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Mainstream, VOL LV No 47 New Delhi November 11, 2017

Nehru in the Era of Collapsing Neoliberalism

Saturday 11 November 2017, by Girish Mishra

Twenty years ago, while presenting his first Budget as the Finance Minister of India, Dr Manmohan Singh launched “a sweeping set of neoliberal reforms that would dramatically alter the country’s economic landscape. Viewing the crisis as a historic opportunity to ‘build a new India’, Singh argued that it was essential to terminate ‘outmoded’ commitments to Nehru’s economic nationalism. Spouting with gusto French novelist Victor Hugo’s line that ‘no power on earth can stop an idea whose time has come’, the new Finance Minister promised to realise his neoliberal vision by building on his country’s vast and cheap labour markets, its growing number of educated, but unemployed, professionals, and its considerable natural resources.” (Manfred B. Steger and Ravi K. Roy, Neoliberalism: A Very Short Introduction, OUP, 2010, p. 93)

As a result of neoliberal reforms, the Industrial Policy Resolution of 1956 was scrapped and, barring a few defence-related areas, all industrial activities were thrown open to the private sector and the necessity of securing licence from the government was abolished. Tariff rates were drastically cut so that the Indian market could be thrown open to foreign goods. The exchange rate was liberalised. Not only was the expansion of the public sector brought to an end but the privatisation of existing undertakings also began.

The Narasimha Rao Government pinned high hopes on these reforms. “Convinced by the claims of Western market globalists and determined to put India on the track to becoming a global economic power, Singh believed that the adoption of a fiscal austerity package and strict monetary policies—in conjunction with sizeable structural adjustment programmes from the IMF—would unleash India’s entrepreneurial potential.” (Ibid.)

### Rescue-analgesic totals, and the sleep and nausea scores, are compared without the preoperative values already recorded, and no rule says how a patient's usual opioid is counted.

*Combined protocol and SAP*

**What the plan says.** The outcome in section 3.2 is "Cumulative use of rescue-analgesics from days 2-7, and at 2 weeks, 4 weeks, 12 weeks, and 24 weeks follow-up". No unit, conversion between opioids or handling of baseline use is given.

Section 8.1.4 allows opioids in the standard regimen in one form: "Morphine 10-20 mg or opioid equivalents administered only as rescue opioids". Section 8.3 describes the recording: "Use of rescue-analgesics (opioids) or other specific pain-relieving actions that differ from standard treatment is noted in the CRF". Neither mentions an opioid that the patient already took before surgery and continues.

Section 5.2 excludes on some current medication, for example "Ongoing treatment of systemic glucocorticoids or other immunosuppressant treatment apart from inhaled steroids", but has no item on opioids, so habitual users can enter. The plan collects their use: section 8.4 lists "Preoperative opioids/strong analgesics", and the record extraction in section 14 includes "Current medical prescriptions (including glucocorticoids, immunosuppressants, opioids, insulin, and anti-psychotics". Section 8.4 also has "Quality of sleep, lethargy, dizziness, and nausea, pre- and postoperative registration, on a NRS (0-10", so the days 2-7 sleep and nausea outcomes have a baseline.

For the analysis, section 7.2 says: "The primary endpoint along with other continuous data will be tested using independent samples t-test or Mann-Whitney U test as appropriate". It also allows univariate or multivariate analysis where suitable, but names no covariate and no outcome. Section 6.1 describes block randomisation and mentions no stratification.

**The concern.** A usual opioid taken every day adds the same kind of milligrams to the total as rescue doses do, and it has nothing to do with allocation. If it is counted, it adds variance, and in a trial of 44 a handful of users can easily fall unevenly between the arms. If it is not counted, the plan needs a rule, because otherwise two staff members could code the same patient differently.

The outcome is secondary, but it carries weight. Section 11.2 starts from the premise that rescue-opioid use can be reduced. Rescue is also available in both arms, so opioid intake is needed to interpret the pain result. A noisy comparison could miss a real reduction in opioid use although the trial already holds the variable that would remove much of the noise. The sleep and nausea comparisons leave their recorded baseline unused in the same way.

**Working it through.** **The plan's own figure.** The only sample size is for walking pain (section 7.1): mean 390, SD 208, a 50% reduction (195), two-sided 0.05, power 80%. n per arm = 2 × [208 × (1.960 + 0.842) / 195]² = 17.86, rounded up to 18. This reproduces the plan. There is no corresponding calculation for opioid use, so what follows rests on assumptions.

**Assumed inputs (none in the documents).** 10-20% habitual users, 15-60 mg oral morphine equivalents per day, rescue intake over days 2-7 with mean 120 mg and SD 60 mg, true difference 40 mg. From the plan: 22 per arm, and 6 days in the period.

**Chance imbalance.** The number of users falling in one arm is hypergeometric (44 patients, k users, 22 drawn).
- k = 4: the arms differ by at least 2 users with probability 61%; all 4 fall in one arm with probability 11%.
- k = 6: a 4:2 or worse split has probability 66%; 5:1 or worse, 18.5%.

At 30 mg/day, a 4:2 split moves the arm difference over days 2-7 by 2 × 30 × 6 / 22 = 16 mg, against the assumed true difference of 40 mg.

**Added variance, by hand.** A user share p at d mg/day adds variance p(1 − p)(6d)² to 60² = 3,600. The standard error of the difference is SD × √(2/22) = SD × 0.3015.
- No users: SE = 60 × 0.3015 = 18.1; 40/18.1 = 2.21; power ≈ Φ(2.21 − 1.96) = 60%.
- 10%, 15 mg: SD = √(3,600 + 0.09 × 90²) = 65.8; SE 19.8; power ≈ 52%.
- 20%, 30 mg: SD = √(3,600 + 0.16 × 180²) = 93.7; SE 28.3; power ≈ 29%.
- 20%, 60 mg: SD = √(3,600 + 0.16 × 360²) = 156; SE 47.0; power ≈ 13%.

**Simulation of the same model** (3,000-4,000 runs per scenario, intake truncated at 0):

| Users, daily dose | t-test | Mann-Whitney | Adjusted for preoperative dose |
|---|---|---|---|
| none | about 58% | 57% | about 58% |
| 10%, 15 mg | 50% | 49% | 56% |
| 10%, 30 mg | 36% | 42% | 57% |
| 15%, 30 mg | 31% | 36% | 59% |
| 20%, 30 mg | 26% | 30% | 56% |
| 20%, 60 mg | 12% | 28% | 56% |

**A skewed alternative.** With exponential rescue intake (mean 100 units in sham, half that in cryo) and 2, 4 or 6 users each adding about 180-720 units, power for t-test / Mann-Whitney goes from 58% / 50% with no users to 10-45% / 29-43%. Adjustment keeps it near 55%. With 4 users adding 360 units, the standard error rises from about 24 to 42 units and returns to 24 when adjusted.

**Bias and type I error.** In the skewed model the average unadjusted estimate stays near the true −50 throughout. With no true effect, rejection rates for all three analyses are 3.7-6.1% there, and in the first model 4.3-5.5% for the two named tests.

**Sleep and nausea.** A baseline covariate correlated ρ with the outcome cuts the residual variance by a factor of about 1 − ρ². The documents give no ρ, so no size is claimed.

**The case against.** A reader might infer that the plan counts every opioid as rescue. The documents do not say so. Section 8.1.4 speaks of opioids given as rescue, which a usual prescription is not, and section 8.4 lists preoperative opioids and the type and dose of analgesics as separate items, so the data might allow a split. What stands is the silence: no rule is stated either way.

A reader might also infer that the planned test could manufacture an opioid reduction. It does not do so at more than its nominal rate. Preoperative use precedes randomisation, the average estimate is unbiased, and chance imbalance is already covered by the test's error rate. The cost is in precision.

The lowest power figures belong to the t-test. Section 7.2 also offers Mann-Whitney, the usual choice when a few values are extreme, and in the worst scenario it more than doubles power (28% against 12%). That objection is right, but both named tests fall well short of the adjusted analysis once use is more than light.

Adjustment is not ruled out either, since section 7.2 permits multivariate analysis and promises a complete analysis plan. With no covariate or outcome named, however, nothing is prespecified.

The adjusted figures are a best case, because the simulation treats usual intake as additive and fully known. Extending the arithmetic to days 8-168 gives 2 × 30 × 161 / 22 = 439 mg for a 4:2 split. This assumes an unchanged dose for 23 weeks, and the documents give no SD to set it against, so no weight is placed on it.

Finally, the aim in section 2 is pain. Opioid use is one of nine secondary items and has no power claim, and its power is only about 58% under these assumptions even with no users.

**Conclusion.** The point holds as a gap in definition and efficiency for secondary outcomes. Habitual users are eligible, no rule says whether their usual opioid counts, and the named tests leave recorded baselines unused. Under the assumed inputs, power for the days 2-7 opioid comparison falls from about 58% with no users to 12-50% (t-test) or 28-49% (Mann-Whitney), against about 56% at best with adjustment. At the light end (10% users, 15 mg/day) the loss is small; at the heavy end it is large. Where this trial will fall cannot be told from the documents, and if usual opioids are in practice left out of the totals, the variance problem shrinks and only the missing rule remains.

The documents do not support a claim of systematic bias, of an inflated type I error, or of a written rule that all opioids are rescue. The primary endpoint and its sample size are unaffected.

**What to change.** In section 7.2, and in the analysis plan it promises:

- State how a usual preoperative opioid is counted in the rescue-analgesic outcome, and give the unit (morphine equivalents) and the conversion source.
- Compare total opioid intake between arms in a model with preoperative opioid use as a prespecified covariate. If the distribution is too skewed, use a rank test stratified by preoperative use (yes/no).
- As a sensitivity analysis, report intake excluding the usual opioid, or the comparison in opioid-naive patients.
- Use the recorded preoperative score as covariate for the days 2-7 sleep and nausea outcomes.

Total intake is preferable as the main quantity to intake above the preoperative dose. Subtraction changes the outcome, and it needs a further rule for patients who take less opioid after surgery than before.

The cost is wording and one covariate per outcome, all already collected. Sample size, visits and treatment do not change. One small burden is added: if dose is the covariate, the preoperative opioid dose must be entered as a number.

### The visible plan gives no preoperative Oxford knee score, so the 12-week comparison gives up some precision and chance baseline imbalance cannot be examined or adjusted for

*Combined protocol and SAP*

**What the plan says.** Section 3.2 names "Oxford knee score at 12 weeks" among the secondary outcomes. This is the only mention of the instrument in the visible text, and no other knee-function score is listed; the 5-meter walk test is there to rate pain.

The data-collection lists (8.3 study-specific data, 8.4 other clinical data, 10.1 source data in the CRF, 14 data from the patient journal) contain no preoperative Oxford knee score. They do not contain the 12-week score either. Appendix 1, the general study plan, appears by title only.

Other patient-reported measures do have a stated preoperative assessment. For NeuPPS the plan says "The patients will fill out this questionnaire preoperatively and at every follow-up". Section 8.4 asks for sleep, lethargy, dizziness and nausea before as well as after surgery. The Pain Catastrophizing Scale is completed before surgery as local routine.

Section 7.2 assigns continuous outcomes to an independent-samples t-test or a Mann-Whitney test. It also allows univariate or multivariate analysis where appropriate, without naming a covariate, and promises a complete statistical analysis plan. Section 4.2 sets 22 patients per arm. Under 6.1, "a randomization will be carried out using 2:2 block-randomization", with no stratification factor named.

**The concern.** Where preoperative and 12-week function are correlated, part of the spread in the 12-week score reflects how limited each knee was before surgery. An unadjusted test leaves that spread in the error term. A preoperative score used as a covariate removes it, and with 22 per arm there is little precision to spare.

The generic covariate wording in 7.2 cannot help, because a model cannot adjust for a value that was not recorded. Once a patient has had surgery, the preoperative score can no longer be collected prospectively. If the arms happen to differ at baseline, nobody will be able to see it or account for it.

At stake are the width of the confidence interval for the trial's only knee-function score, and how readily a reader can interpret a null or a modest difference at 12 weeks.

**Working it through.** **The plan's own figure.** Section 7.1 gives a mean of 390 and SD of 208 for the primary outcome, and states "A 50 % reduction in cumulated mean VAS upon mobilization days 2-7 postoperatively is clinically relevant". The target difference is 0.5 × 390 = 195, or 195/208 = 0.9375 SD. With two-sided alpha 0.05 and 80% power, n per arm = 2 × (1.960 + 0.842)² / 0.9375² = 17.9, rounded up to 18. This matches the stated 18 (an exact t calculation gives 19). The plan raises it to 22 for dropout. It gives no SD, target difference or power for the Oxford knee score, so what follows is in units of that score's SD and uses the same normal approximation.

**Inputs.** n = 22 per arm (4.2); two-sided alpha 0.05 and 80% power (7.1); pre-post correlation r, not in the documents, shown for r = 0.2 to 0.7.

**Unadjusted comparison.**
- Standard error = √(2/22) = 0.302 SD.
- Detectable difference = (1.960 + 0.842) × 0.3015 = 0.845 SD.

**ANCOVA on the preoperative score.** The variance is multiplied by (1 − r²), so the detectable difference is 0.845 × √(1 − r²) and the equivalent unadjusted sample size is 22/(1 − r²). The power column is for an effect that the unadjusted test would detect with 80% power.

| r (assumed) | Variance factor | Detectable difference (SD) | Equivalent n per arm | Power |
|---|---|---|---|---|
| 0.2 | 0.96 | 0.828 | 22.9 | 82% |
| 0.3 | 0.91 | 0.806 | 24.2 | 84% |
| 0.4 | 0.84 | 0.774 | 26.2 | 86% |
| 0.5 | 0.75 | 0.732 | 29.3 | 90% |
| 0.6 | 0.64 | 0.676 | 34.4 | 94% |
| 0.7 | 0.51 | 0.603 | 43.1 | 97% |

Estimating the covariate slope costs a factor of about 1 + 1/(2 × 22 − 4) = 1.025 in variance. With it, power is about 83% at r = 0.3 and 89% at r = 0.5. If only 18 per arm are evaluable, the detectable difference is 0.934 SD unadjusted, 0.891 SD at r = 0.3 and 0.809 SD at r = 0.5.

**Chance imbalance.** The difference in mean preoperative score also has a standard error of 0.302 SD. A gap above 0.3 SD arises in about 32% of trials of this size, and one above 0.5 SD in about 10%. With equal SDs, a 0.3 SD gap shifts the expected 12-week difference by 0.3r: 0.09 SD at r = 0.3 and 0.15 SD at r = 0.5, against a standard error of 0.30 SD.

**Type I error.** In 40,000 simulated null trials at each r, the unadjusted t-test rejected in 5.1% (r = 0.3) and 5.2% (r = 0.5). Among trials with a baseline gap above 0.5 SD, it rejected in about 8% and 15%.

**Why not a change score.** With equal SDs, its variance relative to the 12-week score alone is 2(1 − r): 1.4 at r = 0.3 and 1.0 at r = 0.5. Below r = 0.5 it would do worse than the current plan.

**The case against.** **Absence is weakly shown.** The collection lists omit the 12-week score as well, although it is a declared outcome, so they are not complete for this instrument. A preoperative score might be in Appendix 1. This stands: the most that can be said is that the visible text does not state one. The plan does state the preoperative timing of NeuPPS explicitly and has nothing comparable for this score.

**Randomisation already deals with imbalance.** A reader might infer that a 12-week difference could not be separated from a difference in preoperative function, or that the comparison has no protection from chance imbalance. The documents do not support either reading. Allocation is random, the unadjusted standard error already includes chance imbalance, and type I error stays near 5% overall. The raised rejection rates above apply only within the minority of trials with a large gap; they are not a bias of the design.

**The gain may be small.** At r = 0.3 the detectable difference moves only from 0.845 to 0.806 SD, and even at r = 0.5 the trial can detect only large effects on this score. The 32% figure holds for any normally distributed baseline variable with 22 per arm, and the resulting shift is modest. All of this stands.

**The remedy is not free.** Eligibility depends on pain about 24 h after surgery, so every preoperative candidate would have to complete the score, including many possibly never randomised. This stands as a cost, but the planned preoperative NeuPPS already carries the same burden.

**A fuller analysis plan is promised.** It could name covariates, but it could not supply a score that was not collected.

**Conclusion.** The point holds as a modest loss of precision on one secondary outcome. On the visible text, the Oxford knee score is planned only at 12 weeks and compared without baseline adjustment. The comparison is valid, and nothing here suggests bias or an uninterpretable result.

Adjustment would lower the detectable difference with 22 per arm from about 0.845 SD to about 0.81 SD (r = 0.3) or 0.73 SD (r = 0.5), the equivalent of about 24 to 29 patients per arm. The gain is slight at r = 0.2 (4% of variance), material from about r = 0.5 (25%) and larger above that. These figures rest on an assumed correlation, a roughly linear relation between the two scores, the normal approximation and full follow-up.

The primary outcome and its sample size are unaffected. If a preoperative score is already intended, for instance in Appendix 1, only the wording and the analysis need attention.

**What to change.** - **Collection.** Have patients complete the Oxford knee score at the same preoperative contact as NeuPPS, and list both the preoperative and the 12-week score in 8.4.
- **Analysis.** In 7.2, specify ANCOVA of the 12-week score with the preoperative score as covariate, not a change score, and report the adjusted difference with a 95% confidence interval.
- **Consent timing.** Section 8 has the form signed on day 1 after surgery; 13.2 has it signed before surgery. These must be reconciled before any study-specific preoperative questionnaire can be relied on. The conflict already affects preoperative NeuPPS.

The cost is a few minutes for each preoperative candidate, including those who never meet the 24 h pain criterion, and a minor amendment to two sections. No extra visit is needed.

Montek Singh Ahluwalia, who came to head the Planning Commission, stated that “setting the economy on the path of rapid and sustainable growth” was one of the prime objectives. “This he underlined in the course of his First Raj Krishna Memorial Lecture, 1995.” Raj Krishna, an economist, having been trained by the gurus of the Chicago School of Economics, the foun-tainhead of neoliberalism, had been campaigning against Nehruvian economic thinking and stressing that, without getting rid of it, India could not go beyond the “Hindu Rate of Economic Growth”.

Ahluwalia, a votary of the trickle-down strategy, asserted: “Rapid economic growth provides the only lasting solution to the problems of poverty that have burdened us for so long.” He went on to add that under the new dispensation, “decisions on capacity, location, optimal scale and technology are left to the entrepreneur which is as it should be”.

Therefore what the national movement and its leader, Jawaharlal Nehru, had stood for was thrown into the dustbin. The foremost worry of those freedom fighters had been to protect the integrity of the country and the unity of its people. That is why they were committed to the removal of regional disparities and socio-economic inequalities. They had rejected the trickle-down strategy without any hesitation. As early as 1933-34, in his essay “Whither India?”, Nehru had stated: “Nothing is more absurd than to imagine that all the interests in the nation can be fitted in without injury to any. At every step some have to be sacrificed for others. A currency policy may be good for creditors or debtors, not for both at the same time.” Thus he had advocated active steps on the part of the government for equitable distribution of the results of economic growth: fiscal measures like progressive direct taxation, putting greater burden by way of indirect taxation on the richer sections of the society and subsidising the weaker segments. Besides, reservation in jobs and special efforts to help students were a must to lift up the hitherto backward sections of the society. Second, new industrial enterprises must take care of the hitherto backward areas of the country. Regional imbalances were a legacy of the colonial rule and, if not removed, it would endanger the integrity of the country.